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From A to Z: The 2006 Honor List

by Alleen Pace Nilsen, James Blasingame, Jr., and Kenneth L. Donelson


The authors, as well as the subjects, of this year’s prize-winning books stretch from A to Z with everything imaginable in between.  We start with M. T. Anderson’s The Astonishing Life of Octavian Nothing and end with Marcus Zuzak’s equally surprising The Book Thief, both of which are truly original pieces of historical fiction.  Many of us who are longtime readers of young adult literature were happily surprised that the 2006 books, which won the Printz and the National Book awards and/or were chosen for three or more prestigious “Best Book” lists, are so varied as shown by the reviews give below.  See the September 2007 issue of English Journal for fuller write-ups. 


Book Cover

The Astonishing Life of Octavian Nothing, Traitor to the Nation, Volume I. The Pox Party

M. T. Anderson. Cambridge, MA: Candlewick Press, 2006, 351 pp. $17.99. Grades 11-up. ISBN 9-7636-2402-0

This astonishing mixture of political and social history in the 1760’s and 1770’s could as logically have been called “The Education of Octavian.”  It is narrated, mostly, by the young Octavian who lives with his mother, the lovely Cassiopeia, and the faculty of the Novanglian College of Lucidity.  Mr. Gitney, and members of the college, divine the secrets of the universe by writing poetry, drawing, and performing sundry experiments, among them taking a dog in, showing affection to it, and then drowning it to see how long the dog takes to die. While the College may remind readers of Swift’s Grand Academy of Lagoda with all its madness, their experiments are more cruel. Octavian has no idea who he is, but Mr. Gitney’s valet, Bono, makes the boy see that Octavian is as African as Bono. With this realization, Octavian understands that he is nothing more than a zoological experiment to the college.


Anderson is a born storyteller. His plot, full of convolutions, horrors, and, surprisingly enough, humor, will keep readers alert.   Most of Anderson’s readers will follow him through Volume II.  Certainly, I will.  (KLD)

Book CoverAn Abundance of Katherines John Green.  New York: Dutton/Penguin Inc., 2006, 230 pp. $16.99.  Grades 9-up, ISBN 0-525-47688-1

Colin Singleton grew up in Chicago as a child prodigy, complete with Suzuki violin lessons, television appearances on KranialKidz, mastery of a phenomenal number of ancient and modern languages, and the almost unconscious ability to form anagrams.  His mind runs rampant with trivial details of history and science, all of which he finds fascinating and retains for instant retrieval like the human supercomputer that people have come to expect.   But his intellect has always left him powerless over the apparent randomness of life, so powerless, in fact, that after failed love affairs with a long line of girls named Katherine (18 or 19, depending on how the counting is done), he attempts to create what he calls the Theorem, a mathematical equation that will allow him to predict the outcome of any new relationship. When Katherine XIX (the nineteenth) dumps Colin on the day of his high school graduation, he and his best friend, Hassan Harbish (aka Captain Funnypants), take off on a road trip from Chicago and find themselves welcomed and even comfortable in a culture/society which Colin can understand only by reading Foxfire, a publication put together by Appalachian kids starting in 1966 to explain the traditions and ways of life in the hills of rural Tennessee. As a study of human nature, Green’s novel is every bit as complex and intriguing as his Printz Award winner, Looking for Alaska. (KLD)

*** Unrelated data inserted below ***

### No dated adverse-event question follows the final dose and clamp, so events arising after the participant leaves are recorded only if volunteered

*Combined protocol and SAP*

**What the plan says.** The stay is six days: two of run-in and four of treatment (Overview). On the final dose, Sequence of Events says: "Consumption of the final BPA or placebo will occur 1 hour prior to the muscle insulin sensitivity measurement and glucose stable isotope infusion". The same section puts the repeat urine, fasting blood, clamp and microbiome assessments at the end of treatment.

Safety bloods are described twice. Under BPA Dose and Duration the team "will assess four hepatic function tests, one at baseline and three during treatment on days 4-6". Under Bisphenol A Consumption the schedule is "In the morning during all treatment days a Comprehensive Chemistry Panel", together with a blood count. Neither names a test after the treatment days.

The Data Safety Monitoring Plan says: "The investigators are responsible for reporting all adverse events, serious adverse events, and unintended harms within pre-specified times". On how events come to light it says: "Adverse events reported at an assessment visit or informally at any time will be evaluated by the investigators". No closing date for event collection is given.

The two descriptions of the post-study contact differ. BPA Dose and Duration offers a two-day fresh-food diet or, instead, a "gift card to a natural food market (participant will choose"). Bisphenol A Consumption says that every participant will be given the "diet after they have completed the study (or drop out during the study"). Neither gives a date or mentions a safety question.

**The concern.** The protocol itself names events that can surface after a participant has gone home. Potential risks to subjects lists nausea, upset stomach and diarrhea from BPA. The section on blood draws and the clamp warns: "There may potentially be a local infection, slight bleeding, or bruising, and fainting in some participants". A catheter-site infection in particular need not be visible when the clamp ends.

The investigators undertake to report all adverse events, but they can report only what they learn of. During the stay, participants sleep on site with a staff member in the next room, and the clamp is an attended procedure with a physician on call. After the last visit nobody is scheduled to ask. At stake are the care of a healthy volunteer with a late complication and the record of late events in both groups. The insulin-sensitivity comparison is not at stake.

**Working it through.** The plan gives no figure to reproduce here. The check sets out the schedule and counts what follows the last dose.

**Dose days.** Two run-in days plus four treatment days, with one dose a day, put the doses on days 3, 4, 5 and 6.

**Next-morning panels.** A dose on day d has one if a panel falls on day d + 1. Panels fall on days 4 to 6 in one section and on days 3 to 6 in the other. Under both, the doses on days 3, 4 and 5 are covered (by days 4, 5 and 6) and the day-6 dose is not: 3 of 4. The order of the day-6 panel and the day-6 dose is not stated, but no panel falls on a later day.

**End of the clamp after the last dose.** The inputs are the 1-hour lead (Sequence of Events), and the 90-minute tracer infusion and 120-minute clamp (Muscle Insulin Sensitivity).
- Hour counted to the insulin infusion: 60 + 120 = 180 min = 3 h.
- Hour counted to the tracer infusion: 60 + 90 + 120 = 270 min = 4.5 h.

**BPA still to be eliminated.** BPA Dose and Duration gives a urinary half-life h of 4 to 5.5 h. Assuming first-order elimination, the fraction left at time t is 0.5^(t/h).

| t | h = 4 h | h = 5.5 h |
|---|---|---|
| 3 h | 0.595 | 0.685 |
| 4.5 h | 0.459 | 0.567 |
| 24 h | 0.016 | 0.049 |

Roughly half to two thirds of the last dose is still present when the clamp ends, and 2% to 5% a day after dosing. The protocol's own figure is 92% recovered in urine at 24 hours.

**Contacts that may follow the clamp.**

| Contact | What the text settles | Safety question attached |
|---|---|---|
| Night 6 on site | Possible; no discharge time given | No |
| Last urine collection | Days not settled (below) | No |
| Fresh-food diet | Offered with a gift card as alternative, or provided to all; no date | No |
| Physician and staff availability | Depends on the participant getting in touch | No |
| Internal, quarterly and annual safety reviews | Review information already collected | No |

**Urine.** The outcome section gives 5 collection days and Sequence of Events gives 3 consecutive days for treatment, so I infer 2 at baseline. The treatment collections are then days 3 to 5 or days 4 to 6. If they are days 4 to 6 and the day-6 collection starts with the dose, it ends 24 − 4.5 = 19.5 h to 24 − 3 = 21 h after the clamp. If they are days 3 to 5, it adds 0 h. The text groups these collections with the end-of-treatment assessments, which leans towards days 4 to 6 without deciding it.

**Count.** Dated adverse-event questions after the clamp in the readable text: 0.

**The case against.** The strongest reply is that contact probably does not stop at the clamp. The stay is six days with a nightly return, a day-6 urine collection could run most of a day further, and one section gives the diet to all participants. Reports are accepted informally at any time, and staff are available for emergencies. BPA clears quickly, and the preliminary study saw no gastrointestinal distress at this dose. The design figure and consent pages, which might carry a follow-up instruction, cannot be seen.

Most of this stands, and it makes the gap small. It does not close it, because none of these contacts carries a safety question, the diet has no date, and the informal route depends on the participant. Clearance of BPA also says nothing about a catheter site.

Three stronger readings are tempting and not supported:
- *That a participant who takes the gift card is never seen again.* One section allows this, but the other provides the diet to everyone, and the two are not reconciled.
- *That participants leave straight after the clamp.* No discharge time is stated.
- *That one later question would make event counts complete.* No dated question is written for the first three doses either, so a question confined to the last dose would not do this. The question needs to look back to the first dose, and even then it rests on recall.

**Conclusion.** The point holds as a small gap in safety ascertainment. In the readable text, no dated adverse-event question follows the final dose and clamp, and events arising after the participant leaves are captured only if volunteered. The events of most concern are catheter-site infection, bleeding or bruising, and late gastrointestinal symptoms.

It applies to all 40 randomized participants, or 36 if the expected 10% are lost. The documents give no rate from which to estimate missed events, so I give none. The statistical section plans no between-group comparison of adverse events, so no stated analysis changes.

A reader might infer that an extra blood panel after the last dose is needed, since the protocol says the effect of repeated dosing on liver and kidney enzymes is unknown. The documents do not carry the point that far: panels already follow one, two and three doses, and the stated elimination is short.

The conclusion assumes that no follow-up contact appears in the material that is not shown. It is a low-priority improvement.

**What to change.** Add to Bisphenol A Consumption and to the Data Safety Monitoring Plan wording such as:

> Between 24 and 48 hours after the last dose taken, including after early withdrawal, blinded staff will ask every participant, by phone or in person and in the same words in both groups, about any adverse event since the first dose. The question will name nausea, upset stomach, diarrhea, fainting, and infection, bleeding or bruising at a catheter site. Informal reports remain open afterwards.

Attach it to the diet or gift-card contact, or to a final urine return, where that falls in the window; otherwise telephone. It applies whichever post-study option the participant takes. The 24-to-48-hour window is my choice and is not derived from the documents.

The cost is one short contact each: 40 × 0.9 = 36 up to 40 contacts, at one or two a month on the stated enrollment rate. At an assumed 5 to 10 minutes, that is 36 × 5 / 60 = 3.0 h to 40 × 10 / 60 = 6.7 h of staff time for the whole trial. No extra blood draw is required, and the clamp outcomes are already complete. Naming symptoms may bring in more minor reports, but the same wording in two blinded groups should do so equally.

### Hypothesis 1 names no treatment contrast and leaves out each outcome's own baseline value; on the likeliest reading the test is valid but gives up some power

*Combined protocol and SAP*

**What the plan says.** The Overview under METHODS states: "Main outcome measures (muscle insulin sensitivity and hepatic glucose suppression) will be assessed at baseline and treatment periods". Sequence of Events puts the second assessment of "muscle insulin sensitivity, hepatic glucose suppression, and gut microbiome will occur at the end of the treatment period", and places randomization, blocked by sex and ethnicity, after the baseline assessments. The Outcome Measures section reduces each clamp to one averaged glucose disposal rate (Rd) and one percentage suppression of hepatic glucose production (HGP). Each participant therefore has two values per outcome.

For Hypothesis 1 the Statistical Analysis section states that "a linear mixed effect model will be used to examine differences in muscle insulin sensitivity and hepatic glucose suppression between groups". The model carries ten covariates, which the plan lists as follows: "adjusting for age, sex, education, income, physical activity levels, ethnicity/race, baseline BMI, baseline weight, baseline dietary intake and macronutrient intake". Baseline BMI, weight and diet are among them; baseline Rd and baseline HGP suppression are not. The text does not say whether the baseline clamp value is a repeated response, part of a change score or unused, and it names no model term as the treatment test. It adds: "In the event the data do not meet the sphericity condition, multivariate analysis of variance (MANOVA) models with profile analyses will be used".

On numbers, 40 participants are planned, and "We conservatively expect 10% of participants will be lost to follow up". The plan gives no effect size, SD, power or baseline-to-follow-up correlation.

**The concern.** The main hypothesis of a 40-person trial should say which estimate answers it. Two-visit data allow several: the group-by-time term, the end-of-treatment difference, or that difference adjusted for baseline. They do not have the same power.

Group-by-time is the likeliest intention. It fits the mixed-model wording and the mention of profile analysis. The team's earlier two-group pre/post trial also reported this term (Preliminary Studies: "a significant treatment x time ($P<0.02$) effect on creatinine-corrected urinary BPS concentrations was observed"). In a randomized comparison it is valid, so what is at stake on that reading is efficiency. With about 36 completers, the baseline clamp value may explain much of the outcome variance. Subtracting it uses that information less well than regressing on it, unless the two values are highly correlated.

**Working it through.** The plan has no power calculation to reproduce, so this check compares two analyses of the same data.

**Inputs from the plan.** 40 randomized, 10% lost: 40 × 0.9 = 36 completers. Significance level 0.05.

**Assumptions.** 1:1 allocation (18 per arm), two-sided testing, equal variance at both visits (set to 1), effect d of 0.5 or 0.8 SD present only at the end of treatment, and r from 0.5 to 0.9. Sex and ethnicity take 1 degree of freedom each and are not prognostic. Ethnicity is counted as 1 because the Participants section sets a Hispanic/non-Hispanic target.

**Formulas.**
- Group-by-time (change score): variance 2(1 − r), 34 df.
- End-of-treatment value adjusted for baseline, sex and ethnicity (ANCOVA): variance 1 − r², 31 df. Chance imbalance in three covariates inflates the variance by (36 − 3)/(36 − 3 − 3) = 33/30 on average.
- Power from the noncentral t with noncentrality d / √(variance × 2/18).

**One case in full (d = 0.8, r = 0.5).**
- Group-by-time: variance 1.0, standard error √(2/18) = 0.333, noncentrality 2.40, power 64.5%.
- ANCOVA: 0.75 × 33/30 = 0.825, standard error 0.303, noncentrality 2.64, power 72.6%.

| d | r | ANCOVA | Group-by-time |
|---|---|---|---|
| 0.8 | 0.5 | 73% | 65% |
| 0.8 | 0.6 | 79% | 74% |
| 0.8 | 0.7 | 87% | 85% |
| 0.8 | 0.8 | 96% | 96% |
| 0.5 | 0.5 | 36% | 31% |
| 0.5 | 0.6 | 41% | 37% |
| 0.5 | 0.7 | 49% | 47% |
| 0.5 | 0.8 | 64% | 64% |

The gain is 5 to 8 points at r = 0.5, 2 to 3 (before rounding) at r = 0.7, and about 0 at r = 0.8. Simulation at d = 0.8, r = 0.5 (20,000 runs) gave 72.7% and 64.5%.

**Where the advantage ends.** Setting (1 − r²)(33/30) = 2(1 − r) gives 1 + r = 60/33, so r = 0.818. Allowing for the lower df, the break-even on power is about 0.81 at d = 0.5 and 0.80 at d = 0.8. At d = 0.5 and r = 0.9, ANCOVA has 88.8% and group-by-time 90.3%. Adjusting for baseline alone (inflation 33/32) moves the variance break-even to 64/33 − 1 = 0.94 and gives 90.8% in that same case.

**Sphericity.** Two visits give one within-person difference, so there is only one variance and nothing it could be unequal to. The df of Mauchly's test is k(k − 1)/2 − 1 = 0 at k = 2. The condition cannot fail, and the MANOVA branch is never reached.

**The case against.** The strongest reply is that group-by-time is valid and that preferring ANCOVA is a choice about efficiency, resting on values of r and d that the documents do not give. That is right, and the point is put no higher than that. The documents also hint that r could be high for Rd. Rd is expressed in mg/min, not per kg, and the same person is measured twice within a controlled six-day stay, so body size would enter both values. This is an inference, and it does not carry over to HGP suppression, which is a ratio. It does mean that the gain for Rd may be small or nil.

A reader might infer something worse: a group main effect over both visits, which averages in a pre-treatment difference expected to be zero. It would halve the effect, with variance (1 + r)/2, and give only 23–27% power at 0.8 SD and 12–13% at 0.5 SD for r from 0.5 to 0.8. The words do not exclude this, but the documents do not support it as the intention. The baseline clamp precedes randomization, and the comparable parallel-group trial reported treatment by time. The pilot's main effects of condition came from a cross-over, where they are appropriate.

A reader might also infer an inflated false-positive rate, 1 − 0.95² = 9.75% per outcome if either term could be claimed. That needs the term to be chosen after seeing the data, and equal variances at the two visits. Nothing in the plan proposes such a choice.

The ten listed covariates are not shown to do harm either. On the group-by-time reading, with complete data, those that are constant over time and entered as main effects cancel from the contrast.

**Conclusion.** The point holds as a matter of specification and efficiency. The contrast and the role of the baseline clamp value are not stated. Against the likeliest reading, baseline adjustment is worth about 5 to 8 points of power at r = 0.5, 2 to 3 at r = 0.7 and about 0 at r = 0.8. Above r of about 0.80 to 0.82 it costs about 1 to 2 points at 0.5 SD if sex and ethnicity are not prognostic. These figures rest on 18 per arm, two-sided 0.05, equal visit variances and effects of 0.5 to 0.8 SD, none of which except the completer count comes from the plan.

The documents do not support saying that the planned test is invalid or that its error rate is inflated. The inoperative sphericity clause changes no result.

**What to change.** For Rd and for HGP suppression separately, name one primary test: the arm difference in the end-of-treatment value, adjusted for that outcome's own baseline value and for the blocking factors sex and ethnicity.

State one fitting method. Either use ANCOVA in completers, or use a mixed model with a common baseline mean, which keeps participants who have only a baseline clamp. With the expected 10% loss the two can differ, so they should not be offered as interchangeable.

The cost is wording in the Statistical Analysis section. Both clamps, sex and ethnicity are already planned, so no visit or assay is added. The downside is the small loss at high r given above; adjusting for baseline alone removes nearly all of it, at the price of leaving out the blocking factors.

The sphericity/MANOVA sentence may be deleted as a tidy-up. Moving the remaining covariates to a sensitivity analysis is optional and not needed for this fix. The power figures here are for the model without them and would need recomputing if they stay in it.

CoverSold  Patricia McCormick.  New York: Hyperion, 2006.  263 pp, Grades 9-up.  ISBN 0-7868-5171-6

Sold is a terrible--but beautifully told--story.  Before Patricia McCormick went to Nepal and India to interview victims, survivors, rescuers, and sex workers all along the chain, she did some serious research on the conditions and customs that in various parts of the world allow over half-a-million children to be trafficked each year into some kind of sex-related business.  She chose to tell the sad story of Lakshmi, a thirteen-year-old girl from the mountains of Nepal.  Lakshmi is instructed to tell people she is twelve because the younger a girl is, the more excited the customers are, and by the end of the story she is probably fourteen, but in her new life such details as birthdays are no longer thought of.  Each time Lakshmi is sold, the price is considerably higher, but Laksmi is left out of the dealings.  She is thinking about other things as explained in the chapter entitled “What I Carry.”

            Inside the bundle Ama packed for me are:

            my bowl,

            my hairbrush,

            the notebook my teacher gave me for being the number one

            girl in school,

            and my bedroll.

            Inside my head I carry:

            my baby goat,

            my baby brother,

            my ama’s face,

            our family’s future.

            My bundle is light.

            My burden is heavy.